Poetry Review by Trevor Cook

Sean Howard, Ghost Estates (Kentville: Gaspereau, 2018). Paperbound, 80 pp., $19.95.

Ghost EstatesPlato knew you had to be mad to write poetry. Anyone in his right mind can write verse, but a poet has to be possessed, imperfect, and unfulfilled. Poets are not just skilled; they are seized by a mania that demands passionate expression.

Plato was not talking about mental illness, as we might understand it. He was talking about “that fine madnes,” as the Elizabethan poet Michael Drayton defined it, “Which rightly should possesse a Poets braine.” He was talking about what drives Sean Howard’s Ghost Estates, a rhapsody in forty-three movements inspired by a lunchtime lecture on Seamus Heaney, Orpheus, and Ireland in 2010.

Ghost Estates, though eight years in production, is too impassioned for perfection. It recreates the enthusiasm a stimulating lecture can generate, a kind of frenetic free association barely contained by the speaker’s scope, the concert in your head you’re certain you’ll never forget, but that usually ends up as a few unintelligible notes. For most people, it would be mad to fixate on a single lecture for so long. But the ability to sustain for some sixty pages the free-form frenzy it releases is a unique ability of what Howard calls the poet’s “Dionysian psyche.”

The problem with such gifts, as Plato knew, is that they don’t have much purpose—one reason poets were banned from his ideal state. Plato has provoked more defenses of poetry than anyone, and Ghost Estates can be read as part of that tradition. Like Heaney, Howard is preoccupied with poetry’s potential futility: “do I really dare believe / in poetry?” For Heaney, poetry’s efficacy was in a sense negligible—“no lyric ever stopped a tank”—and in a sense unlimited. At the startof Ghost Estates, which echoes this assessment, Heaney, asked for his “papers” at a military checkpoint in Northern Ireland, is tempted to ask the soldier for his “poems” in return, raising the question of the relationship between politics and poetics.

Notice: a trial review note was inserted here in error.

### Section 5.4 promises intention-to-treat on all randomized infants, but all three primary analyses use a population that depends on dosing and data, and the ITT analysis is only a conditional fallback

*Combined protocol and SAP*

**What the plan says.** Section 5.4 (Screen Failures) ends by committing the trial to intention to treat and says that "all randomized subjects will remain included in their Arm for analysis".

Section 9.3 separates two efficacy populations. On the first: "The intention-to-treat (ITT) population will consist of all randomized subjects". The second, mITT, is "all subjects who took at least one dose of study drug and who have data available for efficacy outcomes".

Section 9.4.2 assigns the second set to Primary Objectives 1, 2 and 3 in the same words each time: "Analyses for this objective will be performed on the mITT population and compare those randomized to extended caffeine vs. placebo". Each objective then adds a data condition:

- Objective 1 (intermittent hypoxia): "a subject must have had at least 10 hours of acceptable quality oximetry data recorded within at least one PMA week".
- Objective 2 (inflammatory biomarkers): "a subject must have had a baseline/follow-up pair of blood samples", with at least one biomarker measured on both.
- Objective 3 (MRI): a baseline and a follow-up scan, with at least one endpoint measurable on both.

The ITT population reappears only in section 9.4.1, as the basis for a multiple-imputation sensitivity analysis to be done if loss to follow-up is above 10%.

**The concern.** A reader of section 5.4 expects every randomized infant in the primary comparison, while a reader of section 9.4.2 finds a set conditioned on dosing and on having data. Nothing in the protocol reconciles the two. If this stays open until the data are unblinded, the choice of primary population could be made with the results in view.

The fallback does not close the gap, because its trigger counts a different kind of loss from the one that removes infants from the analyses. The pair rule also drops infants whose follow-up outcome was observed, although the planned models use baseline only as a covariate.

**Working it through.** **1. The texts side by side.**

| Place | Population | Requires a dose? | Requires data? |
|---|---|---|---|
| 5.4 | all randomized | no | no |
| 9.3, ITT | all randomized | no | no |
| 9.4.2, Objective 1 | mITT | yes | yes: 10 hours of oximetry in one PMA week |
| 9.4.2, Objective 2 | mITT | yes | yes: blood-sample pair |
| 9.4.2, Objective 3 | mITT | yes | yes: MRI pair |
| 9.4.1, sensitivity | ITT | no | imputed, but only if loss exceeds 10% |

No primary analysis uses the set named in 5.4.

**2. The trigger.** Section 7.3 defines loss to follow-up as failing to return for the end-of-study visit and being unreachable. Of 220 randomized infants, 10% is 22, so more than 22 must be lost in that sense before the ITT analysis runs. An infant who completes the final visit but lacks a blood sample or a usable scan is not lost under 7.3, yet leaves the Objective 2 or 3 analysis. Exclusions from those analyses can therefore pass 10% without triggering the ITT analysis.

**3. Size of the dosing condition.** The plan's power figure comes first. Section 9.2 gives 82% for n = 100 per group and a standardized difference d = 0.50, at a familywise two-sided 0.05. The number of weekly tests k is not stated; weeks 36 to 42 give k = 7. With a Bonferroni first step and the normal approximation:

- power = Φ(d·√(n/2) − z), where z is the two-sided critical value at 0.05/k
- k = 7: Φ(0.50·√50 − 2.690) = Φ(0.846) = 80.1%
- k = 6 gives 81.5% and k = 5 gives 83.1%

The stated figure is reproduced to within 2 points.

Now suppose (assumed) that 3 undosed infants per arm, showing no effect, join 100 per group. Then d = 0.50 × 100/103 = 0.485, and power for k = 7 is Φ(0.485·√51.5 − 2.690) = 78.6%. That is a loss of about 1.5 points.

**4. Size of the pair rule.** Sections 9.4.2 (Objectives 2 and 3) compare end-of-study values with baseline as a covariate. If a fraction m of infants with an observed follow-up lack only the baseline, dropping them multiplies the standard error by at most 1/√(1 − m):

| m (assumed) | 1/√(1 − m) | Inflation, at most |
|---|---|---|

Unlike Heaney, however, Howard is less interested in answers than in how such questions inevitably put poets on the defensive, when they should have the right to ask questions in return. In response to Theodor Adorno, for example, who famously questioned poetry’s value after the Holocaust, the speaker asks, somewhat impudently, “what if prose made Auschwitz / possible?” Likewise, to those who question the poet’s task: “Poetry, of / course: do we ask what the shoemaker’s / task is?” For Howard, the poet is not necessarily to blame if others cannot appreciate his craft. When asked by a journalist what are the blues, we are told, Van Morrison responded as though “Embarrassed by the question, or feeling / sorry at least for the questioner.”

Howard is not without answers. Poetry has purpose: “To make something fit, something / usefully beautiful—something, / even, as useful as / beauty!” But he maintains that it should not always be poetry’s task to justify its own existence. Those who manage without it should have to justify themselves instead. Ghost Estates celebrates earlier civilizations when “words, in the right / hands, used to change things,” as with the Iroquois, who thanked the trees for providing “beauty, among other useful / things,” as well as the ancients, who were not all in agreement with Plato. “This is how myths behave / when they work….” By contrast, the “modern myth of the postmyth- / ic” has bankrupted society, as seen in the abandoned housing developments in Ireland known as “ghost estates.” The academy too has yet to offer a superior polity to poetry. As a Mi’kmaw woman observes in the closing lines of the poem, she used to believe “the Great Spirit / was everywhere” until she walked into a modern university building.

Howard is himself a professor of political science, so cannot resist including six pages of endnotes, but thankfully Ghost Estates is not an academic work. It is a poem that playfully puns on the “Quest” in question, obsessing over the meaning of poetry as much for the poet as for his audience, and resisting the allure of cunning answers. At one point, Howard references a seminar he gave at Cape Breton University on the clash between scientific and spiritual world views, which is an apt way to think of this book, with its eclectic and rarefied syllabus: Jung, Eliade, Seán O’Casey, Shostakovich, Don McKay, David Jones, Rumi, Van Morrison, Whitman, Tom Waits, Joseph Campbell, Nietzsche, Rilke, Coltrane, Dante, Peter Sanger, William Brandon, David Sylvian, Plato, T. S. Eliot, Yukio Mishima, Frye, Robert Graves, Dickinson, Beckett, Evan Parker, and Webern.

It’s precisely because courses like this don’t exist that Ghost Estates is required reading for anyone who wishes to experience what poetry has to offer. Howard claims to have learnt about Orpheus and the Grail as a young man, “hastily arming” himself with the myths “to fend off a / dragon psychosis.” Perhaps, reading poetry helps to make sense of the madness around us. Perhaps, writing it even helps make sense of the madness within us. Howard doesn’t pretend to have the answer; he simply models what the quest might look like: “Did I slay the dragon? Well, / fortunately, yes and no—which / meant I could start to set out / as a poet!”


—Trevor Cook

As in The Malahat Review, 207, Summer 2019